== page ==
Including the voice of adolescents with disabilities in the National Plan of Action
The Turning Point Foundation was awarded the Share-Net International Small Grant in 2017 for its project titled ‘’Promote SRHR and Inclusion in the Government’s National Plan of Action on Adolescent Health Strategy 2017-2030 in Bangladesh’. The aim of this project was to make the ‘National Plan of Action on Adolescent Health Strategy 2017-2030’ more inclusive of SRHR for all adolescents irrespective of their disabilities, ethnicity, remoteness, and poverty.
Turning Point Foundation is a non-government organisation in Bangladesh, working to promote development, rights, and inclusion of marginalized people including persons with disabilities, ethnic minorities and disadvantaged people through awareness raising, capacity building, advocacy and other interventions.
The Adolescent Health Strategy and its draft action plan were reviewed by 60 adolescents from marginalised groups. These adolescents were selected on the basis of their disability, gender, ethnicity, remoteness, and poverty. Inclusion was made sure of adolescents with different types of disabilities such as visual impairment, hearing impairment, cerebral palsy, physical disability, and intellectual disability. They participated spontaneously at the workshops. Adolescents from the indigenous group Kasia, and adolescents from the disadvantaged Dalit caste also participated in the trainings and workshops.
One of the biggest achievements that is worth mentioning as a result of this project is that for the first time Directorate General of Family Planning (DGFP) included adolescents with disabilities and their recommendations into the finalized ‘National Plan of Action on Adolescents Health Strategy 2017-2030’ which was published in December 2019. Also, for the first time, the DGFP formed a working committee to address SRHR for persons with disabilities.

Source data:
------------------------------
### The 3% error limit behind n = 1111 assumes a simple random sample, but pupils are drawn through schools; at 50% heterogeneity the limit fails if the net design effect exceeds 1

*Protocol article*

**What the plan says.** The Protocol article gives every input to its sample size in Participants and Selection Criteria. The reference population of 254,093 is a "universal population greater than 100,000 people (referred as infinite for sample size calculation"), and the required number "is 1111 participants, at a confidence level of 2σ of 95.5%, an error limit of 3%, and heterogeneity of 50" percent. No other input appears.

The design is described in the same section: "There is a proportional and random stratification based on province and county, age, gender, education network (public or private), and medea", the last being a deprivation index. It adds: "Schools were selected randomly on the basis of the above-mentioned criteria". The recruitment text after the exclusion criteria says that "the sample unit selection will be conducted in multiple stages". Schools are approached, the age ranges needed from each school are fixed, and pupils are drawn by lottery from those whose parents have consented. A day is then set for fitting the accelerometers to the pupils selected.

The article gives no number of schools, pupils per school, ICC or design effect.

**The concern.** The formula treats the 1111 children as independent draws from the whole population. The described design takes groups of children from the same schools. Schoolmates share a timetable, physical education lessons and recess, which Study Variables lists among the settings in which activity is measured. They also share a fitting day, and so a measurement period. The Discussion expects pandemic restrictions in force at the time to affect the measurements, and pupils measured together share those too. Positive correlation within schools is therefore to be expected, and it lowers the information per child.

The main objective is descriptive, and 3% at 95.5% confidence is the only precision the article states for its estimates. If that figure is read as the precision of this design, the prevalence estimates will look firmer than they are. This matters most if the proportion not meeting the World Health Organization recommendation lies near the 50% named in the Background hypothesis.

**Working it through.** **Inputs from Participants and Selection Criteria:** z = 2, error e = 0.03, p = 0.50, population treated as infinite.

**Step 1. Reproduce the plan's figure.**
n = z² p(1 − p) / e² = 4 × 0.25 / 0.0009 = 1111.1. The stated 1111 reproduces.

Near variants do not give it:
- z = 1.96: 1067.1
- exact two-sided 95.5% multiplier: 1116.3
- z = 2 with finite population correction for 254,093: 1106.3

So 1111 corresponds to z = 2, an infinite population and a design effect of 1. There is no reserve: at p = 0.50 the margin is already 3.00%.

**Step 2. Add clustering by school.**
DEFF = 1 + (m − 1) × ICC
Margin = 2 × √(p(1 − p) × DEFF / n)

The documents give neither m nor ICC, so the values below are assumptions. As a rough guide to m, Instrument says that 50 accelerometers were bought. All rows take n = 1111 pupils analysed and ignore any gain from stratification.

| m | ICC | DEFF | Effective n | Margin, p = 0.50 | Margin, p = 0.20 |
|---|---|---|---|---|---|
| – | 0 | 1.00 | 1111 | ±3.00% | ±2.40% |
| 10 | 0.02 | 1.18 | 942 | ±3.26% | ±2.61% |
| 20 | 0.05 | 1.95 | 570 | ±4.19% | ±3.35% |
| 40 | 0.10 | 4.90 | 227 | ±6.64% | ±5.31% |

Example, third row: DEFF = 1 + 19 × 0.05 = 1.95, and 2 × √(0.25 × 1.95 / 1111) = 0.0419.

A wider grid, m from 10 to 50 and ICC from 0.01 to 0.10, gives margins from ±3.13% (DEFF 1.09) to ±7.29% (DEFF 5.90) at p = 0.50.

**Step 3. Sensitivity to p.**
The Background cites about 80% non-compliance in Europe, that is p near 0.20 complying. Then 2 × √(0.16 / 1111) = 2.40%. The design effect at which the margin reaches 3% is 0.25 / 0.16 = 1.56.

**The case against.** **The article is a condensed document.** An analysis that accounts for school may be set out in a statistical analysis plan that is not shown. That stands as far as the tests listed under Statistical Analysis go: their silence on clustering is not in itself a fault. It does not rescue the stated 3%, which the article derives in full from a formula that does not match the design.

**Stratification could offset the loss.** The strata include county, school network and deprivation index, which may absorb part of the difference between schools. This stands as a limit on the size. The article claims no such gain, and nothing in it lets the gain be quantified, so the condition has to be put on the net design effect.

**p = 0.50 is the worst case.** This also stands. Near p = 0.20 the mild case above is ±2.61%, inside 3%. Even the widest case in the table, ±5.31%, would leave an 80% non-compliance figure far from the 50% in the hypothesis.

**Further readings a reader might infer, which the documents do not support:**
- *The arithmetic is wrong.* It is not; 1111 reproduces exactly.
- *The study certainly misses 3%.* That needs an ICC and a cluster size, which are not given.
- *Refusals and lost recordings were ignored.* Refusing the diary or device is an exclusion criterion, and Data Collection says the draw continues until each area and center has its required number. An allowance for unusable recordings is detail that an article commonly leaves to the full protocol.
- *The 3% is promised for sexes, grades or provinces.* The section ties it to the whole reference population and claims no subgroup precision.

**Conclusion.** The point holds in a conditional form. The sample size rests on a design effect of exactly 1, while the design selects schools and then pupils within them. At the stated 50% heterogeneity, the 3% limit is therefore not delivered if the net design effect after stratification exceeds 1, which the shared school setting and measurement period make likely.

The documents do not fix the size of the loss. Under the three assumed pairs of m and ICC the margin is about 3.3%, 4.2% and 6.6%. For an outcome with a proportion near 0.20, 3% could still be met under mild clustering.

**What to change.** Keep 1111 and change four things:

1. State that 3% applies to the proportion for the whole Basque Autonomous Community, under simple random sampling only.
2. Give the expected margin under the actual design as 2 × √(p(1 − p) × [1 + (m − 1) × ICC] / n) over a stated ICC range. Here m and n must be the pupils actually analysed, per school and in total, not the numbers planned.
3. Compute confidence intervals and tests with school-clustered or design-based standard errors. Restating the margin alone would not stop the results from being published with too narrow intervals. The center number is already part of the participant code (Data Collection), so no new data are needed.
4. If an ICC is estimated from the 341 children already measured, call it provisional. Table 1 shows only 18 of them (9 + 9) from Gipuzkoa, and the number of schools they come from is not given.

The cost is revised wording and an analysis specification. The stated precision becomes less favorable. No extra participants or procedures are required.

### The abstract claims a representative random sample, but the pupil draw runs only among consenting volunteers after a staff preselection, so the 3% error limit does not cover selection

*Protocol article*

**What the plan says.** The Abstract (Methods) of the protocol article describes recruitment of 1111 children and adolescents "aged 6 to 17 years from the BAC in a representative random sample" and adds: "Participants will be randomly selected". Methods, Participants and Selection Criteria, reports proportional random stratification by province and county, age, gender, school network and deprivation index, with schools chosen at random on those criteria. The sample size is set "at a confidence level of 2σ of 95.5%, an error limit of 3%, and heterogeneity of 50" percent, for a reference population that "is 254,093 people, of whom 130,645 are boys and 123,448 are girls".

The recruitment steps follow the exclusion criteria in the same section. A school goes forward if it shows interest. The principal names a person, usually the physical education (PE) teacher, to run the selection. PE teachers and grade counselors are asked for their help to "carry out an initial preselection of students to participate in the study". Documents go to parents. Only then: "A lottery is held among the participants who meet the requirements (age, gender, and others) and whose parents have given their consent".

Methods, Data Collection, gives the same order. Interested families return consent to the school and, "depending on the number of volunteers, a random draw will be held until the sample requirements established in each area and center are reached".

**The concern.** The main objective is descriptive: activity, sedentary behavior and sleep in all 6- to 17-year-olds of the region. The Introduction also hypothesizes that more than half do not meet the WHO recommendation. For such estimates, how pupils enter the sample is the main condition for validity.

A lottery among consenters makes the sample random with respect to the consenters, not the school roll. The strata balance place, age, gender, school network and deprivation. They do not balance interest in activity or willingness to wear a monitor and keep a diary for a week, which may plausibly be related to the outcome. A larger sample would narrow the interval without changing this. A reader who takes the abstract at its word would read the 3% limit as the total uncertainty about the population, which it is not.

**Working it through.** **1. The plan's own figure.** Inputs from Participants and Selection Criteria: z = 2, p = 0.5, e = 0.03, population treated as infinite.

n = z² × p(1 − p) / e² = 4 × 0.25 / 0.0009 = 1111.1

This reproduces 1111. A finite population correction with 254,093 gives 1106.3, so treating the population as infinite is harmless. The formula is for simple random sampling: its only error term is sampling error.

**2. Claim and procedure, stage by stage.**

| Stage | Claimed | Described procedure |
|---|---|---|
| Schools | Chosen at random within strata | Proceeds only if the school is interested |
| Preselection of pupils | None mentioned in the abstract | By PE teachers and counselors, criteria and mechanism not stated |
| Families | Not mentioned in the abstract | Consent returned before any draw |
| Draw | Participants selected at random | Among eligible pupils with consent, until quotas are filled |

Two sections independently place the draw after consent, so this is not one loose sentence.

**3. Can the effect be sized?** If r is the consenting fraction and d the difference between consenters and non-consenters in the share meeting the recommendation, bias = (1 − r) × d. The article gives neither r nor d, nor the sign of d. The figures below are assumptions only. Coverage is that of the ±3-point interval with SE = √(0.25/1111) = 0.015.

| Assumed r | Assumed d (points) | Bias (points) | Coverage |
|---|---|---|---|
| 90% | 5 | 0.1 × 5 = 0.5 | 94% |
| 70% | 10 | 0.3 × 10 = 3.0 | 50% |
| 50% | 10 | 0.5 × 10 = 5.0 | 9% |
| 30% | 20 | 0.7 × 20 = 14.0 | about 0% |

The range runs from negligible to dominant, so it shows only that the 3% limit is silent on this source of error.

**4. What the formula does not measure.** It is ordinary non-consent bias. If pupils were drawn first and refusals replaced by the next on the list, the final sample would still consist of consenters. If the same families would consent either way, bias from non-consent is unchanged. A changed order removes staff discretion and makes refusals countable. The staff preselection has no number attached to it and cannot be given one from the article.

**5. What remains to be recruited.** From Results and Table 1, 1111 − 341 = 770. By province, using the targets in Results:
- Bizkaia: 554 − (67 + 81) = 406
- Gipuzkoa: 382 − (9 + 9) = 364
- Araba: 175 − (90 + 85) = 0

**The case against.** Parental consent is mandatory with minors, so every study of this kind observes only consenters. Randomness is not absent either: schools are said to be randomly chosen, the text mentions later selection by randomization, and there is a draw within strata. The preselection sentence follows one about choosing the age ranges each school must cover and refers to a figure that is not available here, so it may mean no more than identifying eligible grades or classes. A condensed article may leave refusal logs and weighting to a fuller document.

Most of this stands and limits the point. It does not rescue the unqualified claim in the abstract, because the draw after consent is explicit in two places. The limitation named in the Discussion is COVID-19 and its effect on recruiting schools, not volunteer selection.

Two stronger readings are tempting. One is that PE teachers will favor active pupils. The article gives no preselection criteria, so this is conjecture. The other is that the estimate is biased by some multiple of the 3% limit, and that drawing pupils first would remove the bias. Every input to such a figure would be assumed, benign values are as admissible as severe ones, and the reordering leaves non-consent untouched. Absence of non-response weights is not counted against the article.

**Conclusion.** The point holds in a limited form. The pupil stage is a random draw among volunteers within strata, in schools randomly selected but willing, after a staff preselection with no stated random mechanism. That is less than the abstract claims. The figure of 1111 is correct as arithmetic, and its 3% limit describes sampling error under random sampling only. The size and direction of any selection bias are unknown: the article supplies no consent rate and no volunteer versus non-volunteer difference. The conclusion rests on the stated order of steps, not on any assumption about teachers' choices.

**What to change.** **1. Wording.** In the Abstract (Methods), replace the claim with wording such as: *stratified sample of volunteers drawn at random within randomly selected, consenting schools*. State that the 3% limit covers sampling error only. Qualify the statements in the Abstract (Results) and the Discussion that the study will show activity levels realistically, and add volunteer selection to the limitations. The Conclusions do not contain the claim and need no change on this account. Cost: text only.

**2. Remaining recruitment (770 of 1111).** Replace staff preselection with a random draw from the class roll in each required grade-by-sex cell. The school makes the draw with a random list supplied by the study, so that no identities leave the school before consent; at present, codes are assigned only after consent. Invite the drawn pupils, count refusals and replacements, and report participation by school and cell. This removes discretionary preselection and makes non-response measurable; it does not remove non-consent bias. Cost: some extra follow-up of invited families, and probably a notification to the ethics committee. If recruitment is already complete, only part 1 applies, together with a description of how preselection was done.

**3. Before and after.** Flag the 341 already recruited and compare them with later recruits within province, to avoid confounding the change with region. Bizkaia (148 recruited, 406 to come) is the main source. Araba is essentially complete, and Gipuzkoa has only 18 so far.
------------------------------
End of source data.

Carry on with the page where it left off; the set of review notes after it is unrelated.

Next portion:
As part of this project, a handbook was developed in Bangla which addresses SRHR for adolescents.
A report was compiled by adolescents that included findings and recommendations, and it was validated by leaders with disabilities. This report was recognised by the DGFP, and inputs from this report were used in the National Plan of Action. The recommendations included what adolescents expected and wanted for themselves regarding their own SRHR. A poster was developed by women with disabilities which contained messages to raise awareness on ‘Leaving no one behind’ regarding SRHR.
Abu Hanif Muhammad Forhad talks about his experience on this project
Abu Hanif Muhammad Forhad is currently working as the Acting Executive Director at Turning Point Foundation. In 2017, when this project took place, he was working as the Advocacy & Networking Coordinator. Through this project, he was able to work with various SRHR policymakers, practitioners and researchers.
According to Mr. Forhad, the best part of the Small Grants facility by Share-Net International is the fact that the objectives cover a small range which presents an optimistic level of achievability. At the same time, he also suggests that it would be helpful if the time period for conducting the project is longer, and if flexibility is offered, as a lot of time is consumed in bureaucratic tangles.
Mr. Forhad narrates the story of one girl who came to participate in the workshop in Dhaka from Mymensingh.
“Chandni was an adolescent girl with disabilities from Mymensingh. Her parents were planning her marriage against the will of Chandni. At the workshop, we requested Chandni’s mother to be part of the workshop as well. At the end of the training, she expressed that she had changed her mind, and she committed to stopping her daughter’s marriage. Chandni is currently studying in school”
With special thanks to Abu Hanif Muhammad Forhad.
This article is part of the Share-Net International Small Grants blog series.